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FreeRide looks at the American Dubbed PRINCESS MONONOKE (aka Mononoke Hime)

Hey folks Harry here, with FreeRide's look at Princess Mononoke. I don't really have to give much of an intro to this film, many of you are well familiar with the project and have been looking forward to seeing it on American Screens for over a year now. So... I'll just hand ya over to FreeRide...


A FreeRide (

ANIMEFANTASTIQUE magazine posed the question, "Is this (PRINCESS MONONOKE) the greatest animated film ever made?" We can argue until the end of time over which movie is "the greatest." In the end, does it really matter? I can name three films that I consider to be classic animated films: PINNOCHIO, IRON GIANT, and I'll throw in Ralph Bakshi's WIZARDS. All three of those films are classic for a wide spectrum of reasons.

What dictates a classic film? It has to be timeless (doesn't show any signs of age), it has to be flawless in form, and it has to be understandable to all age groups. You can tell from first viewing whether a movie is destined to be a classic, or one that will be forgotten by this time next month. Miyazaki has created a film that is about ten years ahead of its time(in American standards). It deals with issues that we as Americans are not yet able to understand. Yes, PRINCESS MONONOKE will be remembered. The question is; is America ready for PRINCESS MONONOKE?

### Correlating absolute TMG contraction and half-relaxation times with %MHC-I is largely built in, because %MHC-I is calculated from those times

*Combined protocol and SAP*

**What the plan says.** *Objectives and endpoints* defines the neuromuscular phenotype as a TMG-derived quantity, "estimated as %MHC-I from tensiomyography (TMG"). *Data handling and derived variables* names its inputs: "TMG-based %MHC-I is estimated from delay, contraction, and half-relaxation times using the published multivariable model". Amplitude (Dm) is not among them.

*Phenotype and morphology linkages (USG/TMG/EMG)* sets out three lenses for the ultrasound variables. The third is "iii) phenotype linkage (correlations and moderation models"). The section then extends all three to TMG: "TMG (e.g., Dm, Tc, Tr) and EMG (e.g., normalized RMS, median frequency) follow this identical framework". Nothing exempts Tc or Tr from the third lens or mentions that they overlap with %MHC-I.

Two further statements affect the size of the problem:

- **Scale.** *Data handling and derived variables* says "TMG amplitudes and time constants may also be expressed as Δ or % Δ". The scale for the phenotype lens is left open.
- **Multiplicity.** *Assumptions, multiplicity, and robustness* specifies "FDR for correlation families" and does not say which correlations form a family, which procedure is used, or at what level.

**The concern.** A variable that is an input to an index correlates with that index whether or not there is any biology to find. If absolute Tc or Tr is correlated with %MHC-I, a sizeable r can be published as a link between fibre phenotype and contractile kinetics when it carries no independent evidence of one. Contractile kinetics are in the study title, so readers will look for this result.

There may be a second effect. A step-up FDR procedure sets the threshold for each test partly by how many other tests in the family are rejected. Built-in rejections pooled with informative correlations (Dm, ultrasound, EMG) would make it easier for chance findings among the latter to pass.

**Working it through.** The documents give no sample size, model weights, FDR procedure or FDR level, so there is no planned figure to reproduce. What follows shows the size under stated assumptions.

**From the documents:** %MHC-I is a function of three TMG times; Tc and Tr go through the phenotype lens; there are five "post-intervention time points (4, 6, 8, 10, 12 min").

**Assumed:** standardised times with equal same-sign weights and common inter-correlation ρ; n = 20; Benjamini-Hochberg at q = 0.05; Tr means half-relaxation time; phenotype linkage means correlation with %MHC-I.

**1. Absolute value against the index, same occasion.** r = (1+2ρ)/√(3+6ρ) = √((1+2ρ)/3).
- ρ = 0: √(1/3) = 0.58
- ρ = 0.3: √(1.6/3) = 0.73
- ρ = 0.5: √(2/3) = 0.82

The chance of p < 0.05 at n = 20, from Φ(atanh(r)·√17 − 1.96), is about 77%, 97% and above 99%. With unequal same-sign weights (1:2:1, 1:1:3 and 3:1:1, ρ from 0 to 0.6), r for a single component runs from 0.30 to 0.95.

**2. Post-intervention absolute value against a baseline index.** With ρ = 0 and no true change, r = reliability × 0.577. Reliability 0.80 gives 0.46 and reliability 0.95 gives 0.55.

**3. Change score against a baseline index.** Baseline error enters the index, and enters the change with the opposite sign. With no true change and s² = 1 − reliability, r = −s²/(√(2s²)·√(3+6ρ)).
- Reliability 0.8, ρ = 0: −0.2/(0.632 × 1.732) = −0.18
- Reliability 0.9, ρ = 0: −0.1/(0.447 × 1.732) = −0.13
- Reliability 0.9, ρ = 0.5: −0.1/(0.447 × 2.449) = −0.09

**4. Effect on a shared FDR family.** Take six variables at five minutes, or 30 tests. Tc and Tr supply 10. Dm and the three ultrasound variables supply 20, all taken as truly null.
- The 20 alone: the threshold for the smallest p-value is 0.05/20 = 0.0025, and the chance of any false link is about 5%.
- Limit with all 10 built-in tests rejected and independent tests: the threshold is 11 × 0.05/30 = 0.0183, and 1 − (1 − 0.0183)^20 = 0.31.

Riding atop his gazelle, Ashitaka (Billy Crudup) makes his heroic entrance. He is a warrior prince: patient, compassionate, and strong. "Something's coming," He shouts. From high atop an observation deck, we see a creature emerges from the forest. A creature covered in plasma (nasty like maggots) with arms reaching out; killing all that is living.

We are quickly thrust into another battle only someone like Akira Kurosawa would have choreographed. Ashitaka runs across a band of Samurai barbarians who are attacking a farming village. From the looks of things, it's a massacre. Miyazaki, like Kurosawa, has an intense eye for detail. The designs used for costumes and weapons are authentic, and add to the realism of the film. I can understand why Disney was interested in Miyazaki's work. He is capable of designing films that are rich with texture, and a story filled with pathos.

Metamorphosis has always been a strong theme in Japanese Animation. Here, it is used to show demonic control. Tapping into epic themes of fantasy, Ashitaka deals a deadly blow to the demon like Bard of Dale extinguishing the Dragon Smaug. Ashitaka was not left unharmed. He was touched by the demon - condemned by the spirits to be consumed until death. Forced to cut his own hair, Ashitaka is banished from his home. He must search for a cure, or die trying. The only clue is in the form of a single iron pellet found in the belly of the demon's physical form (a giant wild boar). His travels takes him west where he is introduced to San, the Princess Mononoke, and Lady Eboshi, the founder of Iron Town.